Chronicle acts as the story/tutorial mode, delving into the history of the Dead or Alive series introducing back stories and the characters. The story mode isn’t particularly interesting, with strange static models used instead of animated cutscenes. The 3D effects are utilised well however, with objects convincingly popping out of the screen.

It’s coming right at me!

Arcade is a relatively traditional mode involving a number of courses to clear, with the goal of beating your best times. It’s relatively easy so unless your obsessed with obtaining the fastest possible times, it’s not going to keep you interested for long.

Survival mode is probably the most disappointing of the available modes. Instead of the traditional never-ending stream of opponents, Survival mode in Dead or Alive: Dimensions consists of beating a set amount of opponents, the maximum being 100.

Tag Challenge is a tag based mission mode in which a team of two selected characters faces either one or two computer controlled opponents. The opponents pose a considerable challenge with intelligent AI and considerably more health. Unfortunately the Tag Challenge mode bizarrely allows you to only control one character, with the other character controlled by the computer AI. Relying on the computer’s talents (or lack of) can be absolutely infuriating at times, significantly hampering the experience of the Tag Challenge mode.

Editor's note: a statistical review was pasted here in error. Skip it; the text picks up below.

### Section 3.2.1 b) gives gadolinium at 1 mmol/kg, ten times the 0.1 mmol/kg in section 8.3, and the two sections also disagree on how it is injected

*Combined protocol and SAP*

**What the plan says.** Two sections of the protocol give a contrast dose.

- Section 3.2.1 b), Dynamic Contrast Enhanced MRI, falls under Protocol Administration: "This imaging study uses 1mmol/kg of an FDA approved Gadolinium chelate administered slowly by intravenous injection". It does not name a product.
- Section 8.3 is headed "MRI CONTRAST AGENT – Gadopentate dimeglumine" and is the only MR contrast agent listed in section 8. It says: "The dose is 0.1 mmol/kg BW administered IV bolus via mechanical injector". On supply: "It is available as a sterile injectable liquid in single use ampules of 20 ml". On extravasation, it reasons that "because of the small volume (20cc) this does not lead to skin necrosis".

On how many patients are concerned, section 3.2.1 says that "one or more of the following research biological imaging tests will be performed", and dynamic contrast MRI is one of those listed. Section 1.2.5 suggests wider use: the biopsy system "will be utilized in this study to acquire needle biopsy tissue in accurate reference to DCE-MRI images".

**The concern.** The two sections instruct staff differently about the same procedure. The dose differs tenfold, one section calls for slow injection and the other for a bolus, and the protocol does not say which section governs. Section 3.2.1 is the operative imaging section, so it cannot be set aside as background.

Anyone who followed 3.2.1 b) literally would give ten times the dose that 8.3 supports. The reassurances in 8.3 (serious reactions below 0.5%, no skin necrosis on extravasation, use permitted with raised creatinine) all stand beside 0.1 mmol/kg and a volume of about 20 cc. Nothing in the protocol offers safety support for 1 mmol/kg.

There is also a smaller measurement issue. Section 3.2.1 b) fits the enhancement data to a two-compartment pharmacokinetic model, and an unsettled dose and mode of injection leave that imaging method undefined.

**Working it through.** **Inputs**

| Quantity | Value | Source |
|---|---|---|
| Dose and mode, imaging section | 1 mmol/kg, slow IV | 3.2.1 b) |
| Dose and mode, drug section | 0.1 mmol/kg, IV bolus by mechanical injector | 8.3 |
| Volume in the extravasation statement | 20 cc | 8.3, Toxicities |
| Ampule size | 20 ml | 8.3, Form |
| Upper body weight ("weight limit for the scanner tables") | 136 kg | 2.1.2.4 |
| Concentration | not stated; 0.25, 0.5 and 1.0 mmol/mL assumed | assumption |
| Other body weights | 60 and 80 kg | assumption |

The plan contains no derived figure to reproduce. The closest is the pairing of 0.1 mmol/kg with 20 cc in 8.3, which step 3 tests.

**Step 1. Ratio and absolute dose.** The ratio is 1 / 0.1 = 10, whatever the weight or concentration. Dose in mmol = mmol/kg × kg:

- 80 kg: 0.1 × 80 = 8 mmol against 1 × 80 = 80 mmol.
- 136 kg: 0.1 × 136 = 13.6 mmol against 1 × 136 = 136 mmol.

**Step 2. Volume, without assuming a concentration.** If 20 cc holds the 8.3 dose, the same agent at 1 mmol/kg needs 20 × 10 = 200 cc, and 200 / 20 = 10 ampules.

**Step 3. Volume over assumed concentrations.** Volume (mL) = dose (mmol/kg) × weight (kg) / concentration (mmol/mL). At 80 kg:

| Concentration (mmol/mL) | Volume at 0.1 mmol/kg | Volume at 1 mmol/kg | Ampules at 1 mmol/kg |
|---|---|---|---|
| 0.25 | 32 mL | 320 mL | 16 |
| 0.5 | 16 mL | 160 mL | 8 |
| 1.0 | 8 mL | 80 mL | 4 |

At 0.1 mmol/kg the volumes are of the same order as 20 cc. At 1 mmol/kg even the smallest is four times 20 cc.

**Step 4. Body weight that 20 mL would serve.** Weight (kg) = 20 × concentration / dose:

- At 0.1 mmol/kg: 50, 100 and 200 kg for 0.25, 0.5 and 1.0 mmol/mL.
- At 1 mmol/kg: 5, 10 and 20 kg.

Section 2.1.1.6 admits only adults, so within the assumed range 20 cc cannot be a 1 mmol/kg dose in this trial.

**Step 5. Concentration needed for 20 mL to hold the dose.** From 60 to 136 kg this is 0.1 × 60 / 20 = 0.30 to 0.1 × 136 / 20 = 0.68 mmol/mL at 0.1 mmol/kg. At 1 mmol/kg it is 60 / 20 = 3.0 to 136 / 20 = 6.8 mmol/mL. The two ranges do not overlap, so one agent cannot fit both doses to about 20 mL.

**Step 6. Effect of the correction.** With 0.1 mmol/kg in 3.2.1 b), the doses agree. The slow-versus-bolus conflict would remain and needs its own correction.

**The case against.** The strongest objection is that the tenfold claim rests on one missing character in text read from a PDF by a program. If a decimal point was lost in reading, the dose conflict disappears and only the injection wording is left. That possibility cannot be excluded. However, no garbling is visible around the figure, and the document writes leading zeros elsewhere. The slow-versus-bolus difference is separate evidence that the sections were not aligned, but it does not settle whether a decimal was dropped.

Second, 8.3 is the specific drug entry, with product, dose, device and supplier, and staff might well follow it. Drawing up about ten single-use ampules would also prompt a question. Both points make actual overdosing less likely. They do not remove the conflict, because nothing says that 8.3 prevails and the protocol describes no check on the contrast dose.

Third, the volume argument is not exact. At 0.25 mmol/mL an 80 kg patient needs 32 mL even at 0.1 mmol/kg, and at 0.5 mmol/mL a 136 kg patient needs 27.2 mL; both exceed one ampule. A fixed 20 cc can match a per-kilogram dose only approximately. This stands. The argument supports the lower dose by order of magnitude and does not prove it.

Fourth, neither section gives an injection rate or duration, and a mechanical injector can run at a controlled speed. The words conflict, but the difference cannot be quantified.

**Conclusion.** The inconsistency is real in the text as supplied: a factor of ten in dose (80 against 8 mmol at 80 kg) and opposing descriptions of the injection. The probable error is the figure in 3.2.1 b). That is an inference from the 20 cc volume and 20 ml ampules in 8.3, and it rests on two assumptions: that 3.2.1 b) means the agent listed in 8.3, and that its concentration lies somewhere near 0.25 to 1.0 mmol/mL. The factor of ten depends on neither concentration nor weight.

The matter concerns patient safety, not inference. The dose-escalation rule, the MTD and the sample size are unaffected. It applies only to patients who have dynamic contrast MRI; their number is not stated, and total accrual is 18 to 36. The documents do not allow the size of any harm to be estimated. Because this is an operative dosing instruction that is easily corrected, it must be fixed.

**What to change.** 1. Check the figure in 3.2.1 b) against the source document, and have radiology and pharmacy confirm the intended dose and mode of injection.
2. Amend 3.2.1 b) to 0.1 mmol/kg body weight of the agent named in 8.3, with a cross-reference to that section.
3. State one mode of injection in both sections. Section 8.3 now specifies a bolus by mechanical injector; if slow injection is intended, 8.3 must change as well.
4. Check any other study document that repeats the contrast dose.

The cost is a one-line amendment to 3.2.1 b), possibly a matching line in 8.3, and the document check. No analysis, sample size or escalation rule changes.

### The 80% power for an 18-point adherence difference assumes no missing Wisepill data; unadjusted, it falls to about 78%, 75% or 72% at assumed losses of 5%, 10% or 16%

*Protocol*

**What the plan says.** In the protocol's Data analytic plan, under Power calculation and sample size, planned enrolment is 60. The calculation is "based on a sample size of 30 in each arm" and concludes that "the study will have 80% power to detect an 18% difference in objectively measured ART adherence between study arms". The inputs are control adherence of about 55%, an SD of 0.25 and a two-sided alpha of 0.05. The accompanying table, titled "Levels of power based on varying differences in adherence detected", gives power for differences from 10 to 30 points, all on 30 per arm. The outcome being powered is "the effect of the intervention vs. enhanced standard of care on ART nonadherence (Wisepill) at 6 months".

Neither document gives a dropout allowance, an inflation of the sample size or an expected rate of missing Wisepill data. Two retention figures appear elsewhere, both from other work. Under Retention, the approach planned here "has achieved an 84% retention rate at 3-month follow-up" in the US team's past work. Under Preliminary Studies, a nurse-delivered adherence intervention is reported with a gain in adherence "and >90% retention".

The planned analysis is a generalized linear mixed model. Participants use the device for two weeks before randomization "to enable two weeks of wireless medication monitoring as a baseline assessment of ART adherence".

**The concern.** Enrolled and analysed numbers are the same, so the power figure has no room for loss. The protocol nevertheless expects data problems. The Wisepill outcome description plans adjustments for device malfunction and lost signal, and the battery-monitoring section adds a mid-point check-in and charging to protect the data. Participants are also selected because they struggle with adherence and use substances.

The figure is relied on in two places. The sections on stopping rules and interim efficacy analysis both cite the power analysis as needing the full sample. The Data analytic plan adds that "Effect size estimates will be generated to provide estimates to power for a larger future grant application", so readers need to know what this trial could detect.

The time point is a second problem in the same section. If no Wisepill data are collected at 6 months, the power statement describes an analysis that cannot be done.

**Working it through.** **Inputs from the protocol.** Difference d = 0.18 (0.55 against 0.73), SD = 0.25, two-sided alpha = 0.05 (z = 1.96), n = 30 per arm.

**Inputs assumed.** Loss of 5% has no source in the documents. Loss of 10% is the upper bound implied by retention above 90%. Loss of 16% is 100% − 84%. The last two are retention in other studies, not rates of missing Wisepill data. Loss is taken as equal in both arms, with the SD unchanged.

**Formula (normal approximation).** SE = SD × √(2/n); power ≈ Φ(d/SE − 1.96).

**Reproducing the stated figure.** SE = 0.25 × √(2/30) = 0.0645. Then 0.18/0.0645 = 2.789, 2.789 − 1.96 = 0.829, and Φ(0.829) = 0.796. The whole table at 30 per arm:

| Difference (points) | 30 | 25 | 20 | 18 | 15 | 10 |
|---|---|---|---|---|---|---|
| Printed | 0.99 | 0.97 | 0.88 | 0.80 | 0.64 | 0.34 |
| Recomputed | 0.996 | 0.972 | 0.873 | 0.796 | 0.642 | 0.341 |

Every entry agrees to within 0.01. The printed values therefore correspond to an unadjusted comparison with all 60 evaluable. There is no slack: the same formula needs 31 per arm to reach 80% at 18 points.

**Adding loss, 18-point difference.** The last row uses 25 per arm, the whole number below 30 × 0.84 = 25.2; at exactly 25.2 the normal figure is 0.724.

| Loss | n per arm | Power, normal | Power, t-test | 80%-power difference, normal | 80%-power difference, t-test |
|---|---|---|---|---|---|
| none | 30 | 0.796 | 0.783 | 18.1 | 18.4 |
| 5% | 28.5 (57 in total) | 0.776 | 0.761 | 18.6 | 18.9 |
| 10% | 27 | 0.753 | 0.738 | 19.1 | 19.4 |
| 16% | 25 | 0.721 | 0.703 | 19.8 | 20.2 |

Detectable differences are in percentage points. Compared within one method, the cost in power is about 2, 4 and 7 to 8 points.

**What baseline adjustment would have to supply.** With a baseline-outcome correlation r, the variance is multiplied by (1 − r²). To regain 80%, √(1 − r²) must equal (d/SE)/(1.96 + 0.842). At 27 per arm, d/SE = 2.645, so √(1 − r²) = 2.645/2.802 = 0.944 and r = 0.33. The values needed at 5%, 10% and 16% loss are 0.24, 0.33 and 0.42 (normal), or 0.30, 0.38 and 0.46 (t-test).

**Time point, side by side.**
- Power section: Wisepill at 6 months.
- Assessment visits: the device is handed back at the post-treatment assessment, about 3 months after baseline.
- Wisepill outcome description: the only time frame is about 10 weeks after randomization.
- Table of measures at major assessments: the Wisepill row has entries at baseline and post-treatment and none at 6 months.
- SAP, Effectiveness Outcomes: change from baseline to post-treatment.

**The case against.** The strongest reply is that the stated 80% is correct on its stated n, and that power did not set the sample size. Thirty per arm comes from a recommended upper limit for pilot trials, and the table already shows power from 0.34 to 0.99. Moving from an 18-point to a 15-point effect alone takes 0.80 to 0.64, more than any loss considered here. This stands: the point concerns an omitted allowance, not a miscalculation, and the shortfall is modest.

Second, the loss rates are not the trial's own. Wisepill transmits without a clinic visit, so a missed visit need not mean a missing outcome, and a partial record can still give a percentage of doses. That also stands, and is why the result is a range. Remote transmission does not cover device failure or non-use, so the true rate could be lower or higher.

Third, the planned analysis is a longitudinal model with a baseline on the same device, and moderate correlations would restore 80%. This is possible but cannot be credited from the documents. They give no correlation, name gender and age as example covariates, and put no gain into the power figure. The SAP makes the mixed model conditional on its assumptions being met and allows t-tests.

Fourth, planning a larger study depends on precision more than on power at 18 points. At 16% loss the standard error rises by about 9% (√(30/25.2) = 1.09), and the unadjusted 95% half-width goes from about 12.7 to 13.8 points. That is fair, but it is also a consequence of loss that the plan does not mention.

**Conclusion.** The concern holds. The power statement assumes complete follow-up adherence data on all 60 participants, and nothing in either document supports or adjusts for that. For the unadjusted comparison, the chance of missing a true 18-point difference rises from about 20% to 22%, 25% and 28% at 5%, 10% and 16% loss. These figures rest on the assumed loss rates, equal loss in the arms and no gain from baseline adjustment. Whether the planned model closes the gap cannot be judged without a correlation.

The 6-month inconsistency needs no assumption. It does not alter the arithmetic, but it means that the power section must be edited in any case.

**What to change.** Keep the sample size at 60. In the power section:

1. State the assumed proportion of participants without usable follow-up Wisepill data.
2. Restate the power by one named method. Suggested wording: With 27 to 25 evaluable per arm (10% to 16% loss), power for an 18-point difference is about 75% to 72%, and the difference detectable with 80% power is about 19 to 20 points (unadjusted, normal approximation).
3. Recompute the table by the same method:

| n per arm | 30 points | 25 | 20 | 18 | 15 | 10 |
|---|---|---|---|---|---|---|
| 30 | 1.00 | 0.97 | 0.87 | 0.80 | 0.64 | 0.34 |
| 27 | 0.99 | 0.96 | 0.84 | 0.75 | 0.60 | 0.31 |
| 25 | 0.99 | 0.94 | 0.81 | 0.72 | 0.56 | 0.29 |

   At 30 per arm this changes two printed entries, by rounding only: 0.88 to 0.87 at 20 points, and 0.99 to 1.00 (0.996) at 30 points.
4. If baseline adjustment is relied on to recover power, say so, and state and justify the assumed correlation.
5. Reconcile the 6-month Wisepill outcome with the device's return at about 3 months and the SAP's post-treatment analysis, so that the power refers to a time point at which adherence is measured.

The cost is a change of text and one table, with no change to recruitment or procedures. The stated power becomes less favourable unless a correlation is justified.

Right in the bread basket.

Attractive Features

Refreshingly, Dead or Alive: Dimensions integrates the unique abilities of the 3DSeffectively; rather than shoehorning them in just for the sake of it. The accelerometers can be used to survey the stages shown on the menu screens, providing an augmented reality experience. 3D photos can be taken of collectable models (available for ogling at your pleasure in the gallery) and even the microphone can be used to call in none other than Samus Aran on the secret Metroid stage.

SpotPass and StreetPass features have also been included. Free alternate costumes can be automatically downloaded via SpotPass and ghost battles (created from a player’s individual fighting behaviour) are made available via StreetPass.

Online play adds a competitive edge to proceedings, with a stable, although not fantastic, network code. Boasting a roster of 26 characters, a wealth of unlockables such as collectible character figurines, custom announcers and a handful of alternate costumes (including some rather titillating costumes for the female characters); Dead or Alive: Dimensions will provide a minimum of at least 10 hours of solid gameplay, not bad for a handheld fighter.

The bottom 3DS screen is also used intelligently, providing your character’s move list. When inputting commands, the screen adapts by highlighting the combo or technique that you may be attempting whilst removing the unavailable options. It’s an intuitive system which encourages you to learn new techniques as well as helping novice players, efficiently negating the requirement of spending hours training.

How good is the 3D effect? The 3D effect is convincing, enhancing the backdrops and fighters; with the camera angle shifting when an opponent is sent flying into a new area of the stage. The 3D effects are especially impressive during the Chronicle mode. The 3D effects will be a trade-off for many fans who may prefer to have a smoother 60 fps frame rate. Verdict? Crank that slider up!

Final Fight